Najib should have been given discharge in SRC case, says Shafee

Lawyer Muhammad Shafee Abdullah.

PUTRAJAYA: Najib Razak, who is facing seven charges in relation to the SRC International trial, should have been given a discharge not amounting to an acquittal when the attorney-general (AG) withdrew his transfer certificate in the High Court recently, the Federal Court heard today.

Lawyer Muhammad Shafee Abdullah said the ex-prime minister could have been charged again in a Sessions Court before the case was transferred to the High Court.

“Perhaps, because of pride, the prosecution did not ask the High Court judge to start the case all over again,” Shafee told a seven-member bench in the appeal to challenge the AG’s withdrawal of the certificate.

On Feb 7, High Court judge Mohd Nazlan Mohd Ghazali allowed the AG, who is also the public prosecutor, to withdraw his certificate to transfer the charges faced by Najib from the High Court to the Sessions Court.

Nazlan then used his discretion to transfer the cases back to his court for him to preside over the trial.

On March 21, the Court of Appeal upheld Nazlan’s decision.

The defence has taken the position that AG Tommy Thomas was wrong to withdraw the certificate and that Nazlan should have left it to the registry to decide which High Court judge should hear the transfer of the case.

Shafee said the prosecution’s conduct amounted to “forum shopping” as the case still remained with Nazlan.

He also said there was also a breach of natural justice when Nazlan refused to adjourn the case for the defence to rebut the AG’s sudden application to withdraw his transfer certificate.

The certificate was issued on July 4 when Najib was first charged with abuse of power and criminal breach of trust.

The AG decided to withdraw the certificate fearing Najib’s trial could be declared a nullity due to two Federal Court rulings that implied the prosecution must seek permission from the court to transfer criminal cases.

In the past, the prosecution would just issue a certificate before a subordinate court judge to have public interest cases transferred to a High Court, an action seen as the executive (AG) interfering in the judicial power of the courts.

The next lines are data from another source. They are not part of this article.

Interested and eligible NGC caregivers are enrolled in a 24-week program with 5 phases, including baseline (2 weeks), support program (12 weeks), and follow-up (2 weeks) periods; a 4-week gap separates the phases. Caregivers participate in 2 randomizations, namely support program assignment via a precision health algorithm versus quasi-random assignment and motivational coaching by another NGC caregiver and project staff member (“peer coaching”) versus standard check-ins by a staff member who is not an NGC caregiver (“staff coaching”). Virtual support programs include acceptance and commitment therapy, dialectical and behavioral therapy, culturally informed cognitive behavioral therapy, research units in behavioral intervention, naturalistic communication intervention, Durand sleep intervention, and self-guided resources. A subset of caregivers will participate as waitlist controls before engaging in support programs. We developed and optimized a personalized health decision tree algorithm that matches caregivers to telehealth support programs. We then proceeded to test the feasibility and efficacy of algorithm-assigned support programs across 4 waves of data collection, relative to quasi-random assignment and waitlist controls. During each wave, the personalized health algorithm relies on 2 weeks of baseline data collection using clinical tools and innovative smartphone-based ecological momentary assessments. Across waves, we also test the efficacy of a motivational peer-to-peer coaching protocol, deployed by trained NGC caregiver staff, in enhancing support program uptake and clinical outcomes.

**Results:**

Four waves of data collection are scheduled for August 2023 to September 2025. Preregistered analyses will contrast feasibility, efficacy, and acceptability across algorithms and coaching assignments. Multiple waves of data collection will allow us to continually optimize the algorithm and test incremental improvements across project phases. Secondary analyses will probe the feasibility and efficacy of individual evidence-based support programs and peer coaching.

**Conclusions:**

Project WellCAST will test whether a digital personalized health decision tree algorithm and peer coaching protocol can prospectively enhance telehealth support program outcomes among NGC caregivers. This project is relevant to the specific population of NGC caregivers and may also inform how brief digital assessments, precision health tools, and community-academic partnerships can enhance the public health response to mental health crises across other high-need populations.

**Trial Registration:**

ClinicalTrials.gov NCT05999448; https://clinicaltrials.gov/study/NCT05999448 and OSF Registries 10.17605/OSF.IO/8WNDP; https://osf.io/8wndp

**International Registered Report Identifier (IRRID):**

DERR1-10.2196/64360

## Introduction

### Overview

Thomas today submitted that he gave Nazlan the option to give Najib a discharge not amounting to an acquittal or to use his discretion under Section 417 of the Criminal Procedure Code to have the matter brought back to the High Court.

He said Artice 145 (3) of the Federal Constitution and three Federal Court pronouncements allowed him to withdraw the transfer certificate.

“If the AG can institute, conduct and discontinue criminal trials, then it is also implied that he can withdraw the certificate,” he said.

Thomas said the refusal by Nazlan to grant an adjournment to the defence could not be construed as a breach of natural justice.

“There appears to be much ado about nothing, or a storm in a tea cup,” he added.

Thomas said Najib’s trial started yesterday but the defence is complaining on the route taken by the prosecution to reach the destination.

Najib faces six charges of money laundering and criminal breach of trust in the transfer of RM42 million into his account from SRC International, a former unit of 1MDB.

He is also accused of abusing his power as prime minister by giving government guarantees on SRC International’s RM4 billion loan from Retirement Fund Inc.

The apex court today also heard the prosecution’s appeal against the Court of Appeal ruling which ordered that ad hoc prosecutor Sulaiman Abdullah’s appointment letter be produced to the defence for inspection.

The court also heard the appeal by the defence which wanted a gag order imposed to prevent the media and the public from discussing the SRC case.

Tomorrow, the bench will hear the appeal by Najib to obtain additional documents to prepare his proposed defence should he be called to answer the charges.